The Origin of the Primitive Streak by Concrescence of the Blastopore

The significance of the primitive streak has been the subject of much controversy. The divergences of opinion have been due chiefly to incomplete knowledge of the stages of development passed through prior to the laying of the egg. Our present knowledge of these early stages is, however, sufficient to furnish the basis of an interpretation of the primitive streak which is now widely accepted. This interpretation is outlined below without reference to other, opposed views.

The primitive streak is to be regarded as a scar-like thickening arising from the fusion of the edges^of j the a nterior lip of the blastop^ore. To understand the origin of the longitudinally placed primitive streak from the marginally located, crescentic blastopore it is necessary to follow carefully the growth processes taking place during the closure of the blastopore.

We have already seen how the ingrowth of entoderm from the anterior lip of the blastopore, caused the blastopore to lag behind the other parts of the margin of the blastoderm in the process of radial extension over the yolk surface. During this process the blastopore is compressed from either side toward the mid-line by the rapidly extending margins of the blastoderm adjacent to it and is eventually encompassed by them (see Chap. IV and Fig. 7). Because of the insweeping, converging tendency of the growth which first causes the blastopore to bo laterally compressed and finally causes its margins to grow together the process has been termed concrescence.

A schematic interpretation of four steps in the concrescence of the margins of the blastopore is given in the diagrams of Figure 9. The blastoderm shown in surface- view plan in Figure 9, ^ , is approximately at the same stage of gastrulation as that indicated in Figure 7, J5. To avoid complicating the diagram, the entoderm has not been shown in Figure 9. Numbers have been placed along the lip of the blastopore to facilitate following the changes in position undergone by the points to which they are af&xed. As the margins of the blastoderm adjacent to the blastopore grow, they tend to converge in the direction indicated by the arrows in Figure g, B. The anterior lip of the blastopore is folded on itself by this converging growth. The middle point of the lip, i , comes to lie within the margin of the blastoderm, and points, 2, 2, which formerly lay laterally are brought into apposition in the mid line. Figures C, and D, show how, by the continuation of the same converging growth, the edges of the blastopore are iolded together into a line of fusion at right angles to the original marginal position of the blastopore. At the completion of concrescence, the germ wall of the blastoderm has coalesced posterior to the blastopore leaving the hne along which the blastopore lips have fused within the area pellucida. The non-committal term primitive streak was given to this structure before its origin by fusion of the lips of the blastopore was suspected.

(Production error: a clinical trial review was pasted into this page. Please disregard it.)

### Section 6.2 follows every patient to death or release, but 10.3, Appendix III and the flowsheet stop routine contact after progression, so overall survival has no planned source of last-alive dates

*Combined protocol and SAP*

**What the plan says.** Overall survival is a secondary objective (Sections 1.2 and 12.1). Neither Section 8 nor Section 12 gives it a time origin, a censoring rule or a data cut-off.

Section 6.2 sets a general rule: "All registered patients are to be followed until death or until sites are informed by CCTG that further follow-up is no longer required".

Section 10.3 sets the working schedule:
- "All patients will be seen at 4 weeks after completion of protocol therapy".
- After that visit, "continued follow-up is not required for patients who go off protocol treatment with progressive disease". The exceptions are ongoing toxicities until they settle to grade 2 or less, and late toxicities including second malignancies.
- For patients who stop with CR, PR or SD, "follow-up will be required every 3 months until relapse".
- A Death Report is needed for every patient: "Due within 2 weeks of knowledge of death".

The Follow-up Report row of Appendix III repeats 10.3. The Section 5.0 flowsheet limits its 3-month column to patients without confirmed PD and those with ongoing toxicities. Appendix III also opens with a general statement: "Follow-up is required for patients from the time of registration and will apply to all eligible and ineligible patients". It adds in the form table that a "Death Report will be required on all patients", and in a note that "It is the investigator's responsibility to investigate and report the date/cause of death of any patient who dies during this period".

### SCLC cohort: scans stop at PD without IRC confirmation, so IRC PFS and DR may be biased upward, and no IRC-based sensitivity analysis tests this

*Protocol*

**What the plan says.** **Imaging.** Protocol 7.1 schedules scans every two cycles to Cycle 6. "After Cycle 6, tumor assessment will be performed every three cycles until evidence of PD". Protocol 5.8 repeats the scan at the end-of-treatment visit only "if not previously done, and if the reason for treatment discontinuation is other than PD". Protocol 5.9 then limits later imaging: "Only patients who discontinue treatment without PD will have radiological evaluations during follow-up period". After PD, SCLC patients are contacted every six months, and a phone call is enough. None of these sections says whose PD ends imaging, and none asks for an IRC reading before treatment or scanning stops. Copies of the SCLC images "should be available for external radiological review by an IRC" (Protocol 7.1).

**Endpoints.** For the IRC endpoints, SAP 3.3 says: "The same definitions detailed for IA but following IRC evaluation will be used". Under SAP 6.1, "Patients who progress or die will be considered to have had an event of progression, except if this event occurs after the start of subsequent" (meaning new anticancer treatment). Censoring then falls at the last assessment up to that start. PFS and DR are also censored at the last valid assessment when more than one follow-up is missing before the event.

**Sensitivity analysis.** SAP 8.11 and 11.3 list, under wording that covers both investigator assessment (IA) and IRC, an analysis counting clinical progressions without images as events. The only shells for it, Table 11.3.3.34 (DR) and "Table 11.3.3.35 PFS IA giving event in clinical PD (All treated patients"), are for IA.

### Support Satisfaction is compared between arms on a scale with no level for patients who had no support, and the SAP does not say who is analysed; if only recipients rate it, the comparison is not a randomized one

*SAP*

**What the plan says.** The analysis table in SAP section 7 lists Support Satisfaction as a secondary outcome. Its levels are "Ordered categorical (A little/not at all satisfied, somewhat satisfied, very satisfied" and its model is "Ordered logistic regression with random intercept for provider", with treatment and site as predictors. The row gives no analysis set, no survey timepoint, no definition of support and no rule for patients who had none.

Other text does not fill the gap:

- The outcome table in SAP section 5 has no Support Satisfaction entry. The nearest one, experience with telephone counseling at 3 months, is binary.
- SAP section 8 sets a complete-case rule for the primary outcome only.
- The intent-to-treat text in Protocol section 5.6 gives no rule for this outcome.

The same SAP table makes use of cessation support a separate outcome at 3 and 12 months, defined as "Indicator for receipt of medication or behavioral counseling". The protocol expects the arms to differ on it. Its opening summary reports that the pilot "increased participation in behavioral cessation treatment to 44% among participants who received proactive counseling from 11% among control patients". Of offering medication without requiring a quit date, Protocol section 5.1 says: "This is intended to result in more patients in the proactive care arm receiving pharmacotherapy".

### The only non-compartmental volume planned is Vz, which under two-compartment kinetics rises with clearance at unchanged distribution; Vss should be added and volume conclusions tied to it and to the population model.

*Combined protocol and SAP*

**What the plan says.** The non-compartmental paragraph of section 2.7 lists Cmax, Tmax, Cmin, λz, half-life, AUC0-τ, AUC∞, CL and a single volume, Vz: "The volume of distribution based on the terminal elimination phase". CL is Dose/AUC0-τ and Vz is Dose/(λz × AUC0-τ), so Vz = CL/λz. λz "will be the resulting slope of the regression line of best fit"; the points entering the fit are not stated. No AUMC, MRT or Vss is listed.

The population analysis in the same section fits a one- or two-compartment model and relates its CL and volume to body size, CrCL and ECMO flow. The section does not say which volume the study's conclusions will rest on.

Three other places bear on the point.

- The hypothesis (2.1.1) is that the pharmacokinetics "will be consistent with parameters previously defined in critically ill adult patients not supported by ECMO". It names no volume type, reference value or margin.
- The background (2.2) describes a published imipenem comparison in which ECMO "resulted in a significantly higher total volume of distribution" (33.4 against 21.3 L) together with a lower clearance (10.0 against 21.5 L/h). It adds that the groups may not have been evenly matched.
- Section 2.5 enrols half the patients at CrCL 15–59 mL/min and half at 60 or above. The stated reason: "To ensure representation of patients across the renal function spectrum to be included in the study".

Patten009.jpg

Fig. 9. Schematic diagrams to illustrate the concrescence theory of the origin of the primitive streak. (After Liliie.) For explanation see text.

The Formation of the Mesoderm

In its early condition the primitive streak is a scarcely recognizable thickening of the blastoderm marking the line of fusion of the Ups of the blastopore. The well defined groove with thickened ridges on either side, seen in chicks of 15 to 1 6 hours incubation, is a later development. A new process, the formation of the mesoderm, is taking place at this region and the change in the configuration of the primitive streak is its outward manifestation. It will be recalled that the Up of the blastopore is in all forms a region of rapid cell proliferation. It is a region from which we can trace the addition of cells to the differentiated germ layers, but it is itself indifferent. Ectoderm and entoderm both merge into this indifferent area at the lip of the blastopore. It is impossible 'to fix, except arbitrarily, where ectoderm begins and entoderm ends. Later when the mesoderm appears, we can trace the origin of its cells directly or indirectly to the same area of indifferent, rapidly proliferating cells. It is therefore wholly in line with the embryology of other forms to find the mesoderm of the chick arising at the fused lips of the blastopore.